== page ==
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Einsatzunterstützung Kosovo




Sovereignty and Limits for Kosovo


Published: October 5, 2007

Eight years after NATO went to war to stop the ethnic purge in Kosovo, it’s time for the international community to recognize the province’s independence from Serbia. The United States and Europe are inching toward that decision, but Russia is blocking action by the Security Council. Although Kosovo’s Albanian-dominated government still has a way to go to fully guarantee the rights of its minority Serb population, more delays would only feed the resentments that led to so much turmoil and bloodshed throughout the 1990s.


Last February, a United Nations envoy presented a sensible plan that would grant Kosovo — which has been under the supervision of the United Nations since 1999 — a carefully limited independence, with extensive international supervision and protection for ethnic Serbs and other minorities. After Belgrade and Moscow fiercely objected, the Security Council agreed to another round of negotiations between Kosovo’s Albanians and Serbs. But Kosovo’s Serbs, and their allies in Belgrade, say they’ll never recognize Kosovo’s independence, while Kosovo’s Albanians, who compose 90 percent of the population, say they’ll accept nothing less.


The major powers now face a Dec. 10 deadline for deciding Kosovo’s future. Kosovo’s Albanians have agreed to the United Nations’ plan, which gives the Serbs much of what they want, including autonomy for Serb communities and protections for Serb monuments. The Albanians say they will declare independence unilaterally if the Security Council does not act. It is in everyone’s interest, including Russia’s, to have the United Nations maintain a strong role in this process.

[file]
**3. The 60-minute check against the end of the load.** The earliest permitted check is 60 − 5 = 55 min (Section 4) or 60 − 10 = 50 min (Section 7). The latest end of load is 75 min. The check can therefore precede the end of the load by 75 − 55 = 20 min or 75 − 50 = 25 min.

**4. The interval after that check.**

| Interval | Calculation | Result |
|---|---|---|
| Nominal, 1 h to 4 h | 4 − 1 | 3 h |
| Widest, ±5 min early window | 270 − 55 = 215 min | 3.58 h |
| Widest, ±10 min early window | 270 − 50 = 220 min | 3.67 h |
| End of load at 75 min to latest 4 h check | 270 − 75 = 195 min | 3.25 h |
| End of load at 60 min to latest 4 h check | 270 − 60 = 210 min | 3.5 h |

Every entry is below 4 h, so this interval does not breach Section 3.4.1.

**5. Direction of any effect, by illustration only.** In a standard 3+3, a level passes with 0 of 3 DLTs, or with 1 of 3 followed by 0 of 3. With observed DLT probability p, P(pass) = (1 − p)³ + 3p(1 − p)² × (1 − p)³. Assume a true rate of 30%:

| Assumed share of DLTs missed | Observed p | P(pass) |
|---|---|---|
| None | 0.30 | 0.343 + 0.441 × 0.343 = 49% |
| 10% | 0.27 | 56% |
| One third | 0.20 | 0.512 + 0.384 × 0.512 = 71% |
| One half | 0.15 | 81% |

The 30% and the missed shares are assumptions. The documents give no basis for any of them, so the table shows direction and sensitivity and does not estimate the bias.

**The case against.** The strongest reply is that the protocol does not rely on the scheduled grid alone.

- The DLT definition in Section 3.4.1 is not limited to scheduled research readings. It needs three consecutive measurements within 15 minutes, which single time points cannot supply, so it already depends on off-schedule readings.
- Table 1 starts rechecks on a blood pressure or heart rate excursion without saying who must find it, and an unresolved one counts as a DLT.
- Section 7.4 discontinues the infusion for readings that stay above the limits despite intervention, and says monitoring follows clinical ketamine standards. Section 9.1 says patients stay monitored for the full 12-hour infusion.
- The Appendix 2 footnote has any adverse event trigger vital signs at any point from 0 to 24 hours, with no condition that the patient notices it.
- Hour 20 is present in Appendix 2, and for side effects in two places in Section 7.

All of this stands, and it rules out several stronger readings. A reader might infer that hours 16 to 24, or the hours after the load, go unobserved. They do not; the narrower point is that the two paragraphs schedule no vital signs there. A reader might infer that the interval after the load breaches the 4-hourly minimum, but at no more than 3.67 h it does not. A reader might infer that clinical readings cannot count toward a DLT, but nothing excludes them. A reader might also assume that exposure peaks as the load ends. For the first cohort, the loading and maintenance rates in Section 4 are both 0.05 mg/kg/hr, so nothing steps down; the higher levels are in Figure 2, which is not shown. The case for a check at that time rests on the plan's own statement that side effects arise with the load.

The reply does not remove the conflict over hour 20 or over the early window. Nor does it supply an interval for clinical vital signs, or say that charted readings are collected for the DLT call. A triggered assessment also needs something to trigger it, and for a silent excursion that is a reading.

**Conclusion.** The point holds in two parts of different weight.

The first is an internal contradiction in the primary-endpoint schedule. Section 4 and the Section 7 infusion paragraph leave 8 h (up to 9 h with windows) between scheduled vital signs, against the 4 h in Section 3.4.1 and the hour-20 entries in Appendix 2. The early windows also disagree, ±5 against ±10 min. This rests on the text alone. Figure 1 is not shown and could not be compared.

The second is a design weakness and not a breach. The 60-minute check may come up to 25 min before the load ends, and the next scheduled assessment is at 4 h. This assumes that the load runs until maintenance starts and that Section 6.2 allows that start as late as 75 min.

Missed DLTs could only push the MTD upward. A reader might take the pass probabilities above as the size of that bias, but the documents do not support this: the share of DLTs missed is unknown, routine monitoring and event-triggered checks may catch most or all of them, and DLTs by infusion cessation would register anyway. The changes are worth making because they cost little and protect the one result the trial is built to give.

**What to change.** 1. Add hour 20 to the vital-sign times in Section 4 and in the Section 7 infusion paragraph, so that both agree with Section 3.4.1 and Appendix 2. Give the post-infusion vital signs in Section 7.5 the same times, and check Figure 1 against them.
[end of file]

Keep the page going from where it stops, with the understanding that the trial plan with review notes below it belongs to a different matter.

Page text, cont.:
Moscow and Belgrade have hinted at partition of Kosovo between Serbs and Albanians. That is a dangerous, unworkable approach that would embolden Serb nationalists and fuel more resentment among Albanians in a region that needs to restrain both sets of passions.


The United States and the majority of European Union countries that also favor independence must now take a firm stand. If Russia continues to oppose the United Nations’ plan, Washington and its allies must move ahead anyway and recognize Kosovo in time for the Dec. 10 deadline. They must also make clear to Belgrade that it has a lot to gain — including eventual membership in the European Union and NATO — if it doesn’t object too loudly or too destructively. Many Serbs would clearly prefer to be a favored ally of the West than of Russia.


A sovereign Kosovo, like all new democracies, will need long-term help meeting legal, human rights, economic and other challenges, but its people deserve the chance to try. And Serbs need to come to terms with the fact that Kosovo will never again be ruled by Belgrade. It’s time to begin healing this last Balkan wound.